"Do you think this little girl can play the bass?" world-renowned Keter Betts asked 75 preschoolers seated on the floor of Wolf Trap's Barns. And then, his audience's skepticism notwithstanding, Betts placed the pigtailed tot's fingers on the strings of his upright, said some magic words and, with the spirited assistance of pianist Hilton Felton and drummer Bertel Knox, the trio -- oops, quartet -- was off and running on the Sesame Street theme.

Such occasions occur frequently under the auspices of the Wolf Trap Institute for Early Learning Through the Arts, a program of music and dance performances for preschool children from low-income families throughout the Washington area. Partially funded by Head Start, the programs are tailored to meet the developmental stages of preschoolers. Early childhood learning centers interested in attending such sessions can apply by writing the Wolf Trap Institute, 1624 Trap Rd., Vienna, Va. 22180.

After the little girl finished her stint on the bass one recent weekday morning, it was a delighted young man's turn to take his place at Knox's drum set. Knox called up a half-dozen volunteers, selecting for each a hand-held percussion device from his "bag of goodies."

"I see professors," announced the veteran drummer as he peered out into the mass of 3-, 4- and 5-year-olds. "I see scientists. I see principals of schools. We are jazz musicians."

With a front line of percussionists raring to go, Knox asked what school they were from, and so informed, announced, "Arthur Capper's Junkyard Band will now perform -- one, two, three, four!" And to Knox's finger-snapping pulse the kids carried off an amazingly coherent and rhythmically sound selection.

Then it was pianist Felton's turn to do his thing. He fashioned a "Name That Tune" session, offering for consideration blues- and boogie-flavored versions of the "Mister Rogers" and "Bugs Bunny" themes. It was no contest, he discovered, for his audience screamed out the correct identifications upon hearing the first notes. Then he invited the children to join in "We Are the World," and their undeveloped voices lent a poignancy to the song's message.

Finally, to the children's glee, Betts brought six or seven of the children's teachers and Clennie Murphy, Head Start director, to the front of the room. From a tattered bag, he produced a coffee can with beans in it, a saucepan and wooden spoon, an eggbeater and other makeshift instruments.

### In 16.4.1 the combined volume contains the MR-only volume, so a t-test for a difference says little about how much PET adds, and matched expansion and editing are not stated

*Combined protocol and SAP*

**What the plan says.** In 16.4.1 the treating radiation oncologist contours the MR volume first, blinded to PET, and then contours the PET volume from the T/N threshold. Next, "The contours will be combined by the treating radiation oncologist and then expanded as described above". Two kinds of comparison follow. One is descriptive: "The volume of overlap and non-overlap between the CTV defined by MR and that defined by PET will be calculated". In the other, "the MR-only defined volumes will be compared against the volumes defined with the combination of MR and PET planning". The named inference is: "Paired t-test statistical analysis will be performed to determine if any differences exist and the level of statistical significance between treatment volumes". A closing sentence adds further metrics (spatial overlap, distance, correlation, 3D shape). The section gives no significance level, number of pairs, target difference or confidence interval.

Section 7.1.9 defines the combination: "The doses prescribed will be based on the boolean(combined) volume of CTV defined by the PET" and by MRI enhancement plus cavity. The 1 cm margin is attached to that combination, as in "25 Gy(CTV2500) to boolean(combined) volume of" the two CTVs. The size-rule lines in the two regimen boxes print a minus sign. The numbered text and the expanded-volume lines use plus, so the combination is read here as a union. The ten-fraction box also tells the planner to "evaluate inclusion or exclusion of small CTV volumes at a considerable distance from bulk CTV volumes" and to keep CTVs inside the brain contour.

"Don't giggle until they turn their backs," Betts advised his giggling audience. And with Knox and Felton in their places, he led his "kitchen" chorus through a series of solos that had each in turn strutting along in front of the bandstand.

"Sometimes kids will come up to you and say, 'I've seen you before, you came to our school,' " said Betts, who spends months on the road with Ella Fitzgerald, and for the rest of the year does 50 or 60 programs for audiences ranging from 25 to 500 at area schools under the auspices of the Washington Performing Arts Society, the Montgomery County Public Schools and other organizations.

Betts has been involved in jazz education for young people for about 15 years. In 1979 he organized a Blues Alley evening that brought to attention the then-13-year-old drummer Terri Lyne Carrington. who now tours with trumpeter Clark Terry. Also in the program that evening was the now internationally known combo Pieces of a Dream, which recently released its third album.

"It's just been beautiful," says Knox, a longtime Betts associate who also has toured with Pearl Bailey and recorded with guitarist Charlie Byrd. "Sometimes you see these kids and they point me out and say, 'That's the fellow who played with the group at school.'

"And that makes you feel good because you know that they paid attention. And they're asking 'When are you coming back' and how can they hear that music again. And their teachers see me working in a nightclub and say, 'Didn't I see you in our school?' and go and rave about the program.

"That's my motivation -- these kids are my motivation. That's why I'm thoroughly, 100 percent involved in the program, really.